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There are various tricks to ensuring your resume is absolutely perfect and is formatted in the way that employers want to see. There could be an egregious error on your resume, and you may not even realize it. Luckily, our experts are here to help, and we asked them to read a benefit analyst resume sample to see what areas can be improved.
Proofread for grammatical mistakes
Before sending your resume out to potential employers, you want to proofread it carefully to make sure there are no mistakes, and it can even be a good idea to have others read it for you to see what they have to say. This sample resumes summary has a fairly big grammatical error with the phrase, twenty years experience. First, any number that is 10 or greater should be written in numerical form, so instead of writing out twenty, she should just write, 20. Additionally, years experience is incorrect because it should actually be written as either years of experience or even years experience.
Capitalization is important
This is similar to the proofreading point made above, but you should make sure that the first word of any bullet point is capitalized. If we take a look at this resume samples skills section, then we will notice that all of the points begin with lowercase letters. In order to fix this, you would simply want to capitalize each of those bullet points.
Write in the past tense for jobs you have already quit
If you presently work at a certain job, then it would make sense to talk about it in the present tense. However, if you no longer work at a job as can be seen on this sample resume, then all of the points need to be written in the past tense. She quit her job at ANTHEM (Wellpoint) in 2013, but all of the points are talked about in the present tense. These should be rewritten as such:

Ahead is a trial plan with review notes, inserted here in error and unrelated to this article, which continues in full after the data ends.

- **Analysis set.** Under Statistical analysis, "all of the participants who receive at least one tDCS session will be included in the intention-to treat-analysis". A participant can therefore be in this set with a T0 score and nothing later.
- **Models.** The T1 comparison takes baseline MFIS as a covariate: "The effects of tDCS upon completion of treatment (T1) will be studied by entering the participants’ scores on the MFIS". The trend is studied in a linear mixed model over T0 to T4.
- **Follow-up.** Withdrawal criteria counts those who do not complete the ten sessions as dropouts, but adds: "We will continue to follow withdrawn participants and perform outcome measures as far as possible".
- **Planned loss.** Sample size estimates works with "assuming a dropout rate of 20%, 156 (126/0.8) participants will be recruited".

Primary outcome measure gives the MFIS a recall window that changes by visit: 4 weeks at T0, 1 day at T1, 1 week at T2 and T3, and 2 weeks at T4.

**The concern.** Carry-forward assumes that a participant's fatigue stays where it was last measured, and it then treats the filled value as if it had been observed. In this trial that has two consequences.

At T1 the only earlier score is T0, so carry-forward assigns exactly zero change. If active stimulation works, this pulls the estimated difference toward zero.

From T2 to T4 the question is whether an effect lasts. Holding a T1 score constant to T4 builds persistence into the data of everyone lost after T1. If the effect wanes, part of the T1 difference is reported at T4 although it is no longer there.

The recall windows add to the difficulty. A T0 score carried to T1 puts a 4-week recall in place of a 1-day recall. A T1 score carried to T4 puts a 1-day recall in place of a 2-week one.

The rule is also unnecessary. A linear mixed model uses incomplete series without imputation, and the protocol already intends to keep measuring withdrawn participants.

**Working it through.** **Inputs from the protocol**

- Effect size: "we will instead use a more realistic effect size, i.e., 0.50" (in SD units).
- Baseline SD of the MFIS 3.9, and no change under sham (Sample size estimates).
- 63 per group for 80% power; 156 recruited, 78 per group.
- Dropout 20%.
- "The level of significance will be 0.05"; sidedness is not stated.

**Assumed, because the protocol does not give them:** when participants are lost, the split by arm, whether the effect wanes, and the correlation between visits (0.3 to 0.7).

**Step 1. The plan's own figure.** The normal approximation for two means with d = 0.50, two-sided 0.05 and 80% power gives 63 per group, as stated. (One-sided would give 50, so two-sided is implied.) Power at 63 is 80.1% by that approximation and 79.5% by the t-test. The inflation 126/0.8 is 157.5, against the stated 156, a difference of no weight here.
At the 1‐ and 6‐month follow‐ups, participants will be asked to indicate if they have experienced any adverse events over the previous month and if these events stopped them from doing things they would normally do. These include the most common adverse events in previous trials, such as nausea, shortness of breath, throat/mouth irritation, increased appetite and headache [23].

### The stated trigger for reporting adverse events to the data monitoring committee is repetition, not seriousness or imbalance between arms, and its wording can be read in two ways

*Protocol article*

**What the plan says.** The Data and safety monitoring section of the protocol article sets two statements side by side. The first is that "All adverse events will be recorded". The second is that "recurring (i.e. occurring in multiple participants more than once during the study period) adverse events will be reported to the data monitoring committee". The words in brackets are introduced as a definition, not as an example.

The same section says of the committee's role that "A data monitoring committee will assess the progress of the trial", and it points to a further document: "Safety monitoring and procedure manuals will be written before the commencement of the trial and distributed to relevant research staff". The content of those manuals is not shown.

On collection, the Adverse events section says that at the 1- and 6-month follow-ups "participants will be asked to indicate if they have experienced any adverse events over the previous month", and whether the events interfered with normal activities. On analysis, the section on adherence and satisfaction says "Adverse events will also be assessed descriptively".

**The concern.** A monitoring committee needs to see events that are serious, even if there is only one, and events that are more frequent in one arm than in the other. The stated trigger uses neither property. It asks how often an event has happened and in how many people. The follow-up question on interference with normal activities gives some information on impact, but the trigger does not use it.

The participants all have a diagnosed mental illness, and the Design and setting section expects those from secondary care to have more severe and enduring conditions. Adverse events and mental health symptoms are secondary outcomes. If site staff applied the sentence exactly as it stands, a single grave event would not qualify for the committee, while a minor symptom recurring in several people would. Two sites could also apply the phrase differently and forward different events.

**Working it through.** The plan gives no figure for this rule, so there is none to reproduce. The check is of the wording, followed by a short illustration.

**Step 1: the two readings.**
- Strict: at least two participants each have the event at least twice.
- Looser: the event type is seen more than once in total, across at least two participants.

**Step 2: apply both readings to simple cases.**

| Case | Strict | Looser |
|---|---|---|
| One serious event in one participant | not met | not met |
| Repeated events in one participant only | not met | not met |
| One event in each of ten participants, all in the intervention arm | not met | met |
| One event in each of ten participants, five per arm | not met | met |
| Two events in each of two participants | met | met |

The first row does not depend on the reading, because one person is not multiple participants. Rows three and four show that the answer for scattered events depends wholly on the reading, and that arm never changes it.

There is still something all of these points are missing.
Points in the experience section should end with periods
Although none of the points above are complete sentences, you still want to end each one with a period. You want to avoid having nothing at the end of a statement, and you definitely do not want to put a semicolon. Adding periods would fix the list mentioned above.
Do not list affiliations to which you no longer belong to
The exception to this rule is if you held a leadership position at a certain organization. If you were just a general member, then it would be preferable to only include affiliations that you are still involved with. No additional information is given for the affiliations listed on this sample resume, so we have no idea what she did at each one of when she first became affiliated. If she was involved in the leadership, then that position should be mentioned. The job application process can be tough, but with a top-quality resume, you will be a lot more successful. Another way to increase your chances of success is to format your resume using QuintCareer’s Resume Builder.